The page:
During my freshman year of college I found a copy of the Teenage Liberation Handbook at the public library. Finally I discovered the philosophy that I have been searching for my entire life, and found that non-curricular education is not nearly so obscure as I had once thought! I am currently attending university of my own free-will but soon after reading Llewellyn's book I changed my major from physics to the unprestigious and impractical but fascinating subject of philosophy. John Holt has said that he never offered information about his formal education because it's the education of real life that's important. In the same way, although I am attending university, usually the best learning opportunities are those I pursue on my own.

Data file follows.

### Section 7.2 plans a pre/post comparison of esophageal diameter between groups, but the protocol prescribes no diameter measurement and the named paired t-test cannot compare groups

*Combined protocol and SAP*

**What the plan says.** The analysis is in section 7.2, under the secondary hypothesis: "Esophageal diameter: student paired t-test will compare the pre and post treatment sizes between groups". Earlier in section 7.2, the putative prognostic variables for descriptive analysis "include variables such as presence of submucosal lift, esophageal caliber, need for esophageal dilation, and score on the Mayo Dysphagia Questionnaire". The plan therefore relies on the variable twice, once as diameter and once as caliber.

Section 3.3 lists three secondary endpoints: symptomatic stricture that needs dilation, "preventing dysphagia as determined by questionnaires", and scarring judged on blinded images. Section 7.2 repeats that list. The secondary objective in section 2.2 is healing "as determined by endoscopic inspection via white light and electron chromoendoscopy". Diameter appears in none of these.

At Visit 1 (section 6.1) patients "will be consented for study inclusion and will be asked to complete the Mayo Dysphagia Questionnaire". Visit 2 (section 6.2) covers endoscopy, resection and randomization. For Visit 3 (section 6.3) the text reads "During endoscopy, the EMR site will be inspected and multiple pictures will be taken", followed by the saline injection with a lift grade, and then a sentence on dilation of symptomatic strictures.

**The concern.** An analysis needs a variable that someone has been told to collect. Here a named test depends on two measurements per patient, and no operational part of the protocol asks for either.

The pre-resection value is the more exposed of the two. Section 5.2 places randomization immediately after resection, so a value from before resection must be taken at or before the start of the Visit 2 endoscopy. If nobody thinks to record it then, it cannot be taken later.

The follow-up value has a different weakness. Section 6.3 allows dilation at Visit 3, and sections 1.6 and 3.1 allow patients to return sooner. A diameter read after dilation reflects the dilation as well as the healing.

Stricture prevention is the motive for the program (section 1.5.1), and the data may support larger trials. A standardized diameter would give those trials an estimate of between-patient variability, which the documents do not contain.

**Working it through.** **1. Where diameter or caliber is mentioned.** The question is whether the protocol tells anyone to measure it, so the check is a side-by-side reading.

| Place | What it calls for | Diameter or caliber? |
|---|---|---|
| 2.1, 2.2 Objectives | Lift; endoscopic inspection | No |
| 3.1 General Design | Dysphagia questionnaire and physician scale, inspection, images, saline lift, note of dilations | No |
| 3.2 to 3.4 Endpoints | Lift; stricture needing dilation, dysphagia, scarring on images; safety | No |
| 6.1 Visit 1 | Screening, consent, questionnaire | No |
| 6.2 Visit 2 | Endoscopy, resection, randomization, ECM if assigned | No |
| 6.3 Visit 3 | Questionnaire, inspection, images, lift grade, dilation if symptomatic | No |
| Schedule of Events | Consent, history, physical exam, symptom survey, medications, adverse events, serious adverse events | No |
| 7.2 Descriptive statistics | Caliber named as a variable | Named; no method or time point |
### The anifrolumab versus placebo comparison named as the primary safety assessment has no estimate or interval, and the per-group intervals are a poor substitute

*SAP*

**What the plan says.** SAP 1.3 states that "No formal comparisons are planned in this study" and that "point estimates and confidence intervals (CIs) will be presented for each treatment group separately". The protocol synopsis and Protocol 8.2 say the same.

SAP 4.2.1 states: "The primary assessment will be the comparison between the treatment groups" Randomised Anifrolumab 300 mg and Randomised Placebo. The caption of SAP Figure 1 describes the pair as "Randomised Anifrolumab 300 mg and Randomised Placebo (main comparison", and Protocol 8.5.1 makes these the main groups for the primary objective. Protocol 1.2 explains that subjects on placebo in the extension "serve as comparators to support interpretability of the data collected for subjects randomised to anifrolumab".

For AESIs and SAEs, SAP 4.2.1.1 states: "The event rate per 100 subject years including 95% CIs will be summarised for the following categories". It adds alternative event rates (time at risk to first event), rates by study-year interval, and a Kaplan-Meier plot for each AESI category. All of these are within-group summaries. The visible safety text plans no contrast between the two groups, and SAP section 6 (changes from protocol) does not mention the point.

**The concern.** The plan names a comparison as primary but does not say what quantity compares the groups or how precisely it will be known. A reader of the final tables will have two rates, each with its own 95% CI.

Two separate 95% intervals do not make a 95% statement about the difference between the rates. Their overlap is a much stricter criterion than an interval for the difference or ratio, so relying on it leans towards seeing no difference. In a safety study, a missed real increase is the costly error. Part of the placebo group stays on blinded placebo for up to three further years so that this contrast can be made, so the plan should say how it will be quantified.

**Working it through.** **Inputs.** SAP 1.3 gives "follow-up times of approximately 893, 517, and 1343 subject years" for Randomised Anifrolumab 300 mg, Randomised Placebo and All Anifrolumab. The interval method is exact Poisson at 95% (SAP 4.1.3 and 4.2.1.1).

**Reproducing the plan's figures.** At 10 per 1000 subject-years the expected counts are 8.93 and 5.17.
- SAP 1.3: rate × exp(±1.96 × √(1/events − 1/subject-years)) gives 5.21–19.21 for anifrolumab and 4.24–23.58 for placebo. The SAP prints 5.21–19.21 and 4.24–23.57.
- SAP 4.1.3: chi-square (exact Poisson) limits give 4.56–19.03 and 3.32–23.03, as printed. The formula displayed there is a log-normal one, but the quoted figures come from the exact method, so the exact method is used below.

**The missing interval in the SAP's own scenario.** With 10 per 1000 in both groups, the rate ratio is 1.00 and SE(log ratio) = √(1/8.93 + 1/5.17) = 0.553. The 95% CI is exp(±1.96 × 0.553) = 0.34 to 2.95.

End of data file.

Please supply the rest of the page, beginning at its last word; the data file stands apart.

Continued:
Since I left the Academy I have been volunteering all over the place. I volunteered at a summer camp for children in beautiful Vershire Vermont; at Hoetensleben Germany I worked to renovate a section of the former Berlin Wall as a memorial; in Oranienburg Germany I did archeological work for the former concentration camp Sachsenhausen; in Goslar Germany I worked at a retirement and nursing home; in Frankleben, a poor east German town I worked to renovate an old castle; most recently in Delton Michigan I worked at an alternative summer camp/co-op. I have also gotten many chances to travel (the US, France, Germany, Austria, Denmark) and study the German language and literature. In the spring I participated in the Worcester Lyceum and got to know many interesting people in the area (many of whom share my interest in philosophy). I have co-founded a non-profit organization called the "Alternative Learning and Back to Nature Press" with the hope that many of the problems in the world can be solved by helping people grow up and live with a sense of wonder and a love of knowledge. Our main goals are to inspire people to get excited about their lives; and to mesmerize people with the myriad of wonderful learning opportunities that are available to them around every corner; to provide a forum for ideas, resources, and discussion; and to slowly build a culture of autodidacts (self-learners) one person at a time. We are looking into a running a campaign to solarize universities. We are also working on a side-project, the Society Promoting Weirdness, intended to help people take pride in their personal quirks, to be themselves despite so much opposition, and to promote more than just superficial diversity in the world (in short we want to revel in our "weirdness" until being "weird" isn't so weird anymore). In my free time I enjoy reading, learning languages, traveling, distance walking and hiking, whitewater rafting, philosophy, attending folk festivals and renaissance faires, studying mathematics and physics, reading about current events and the Economist, learning in general, and learning about learning. I also write freelance articles. This spring I am considering beginning a farming internship in Vermont to learn about sustainable agriculture.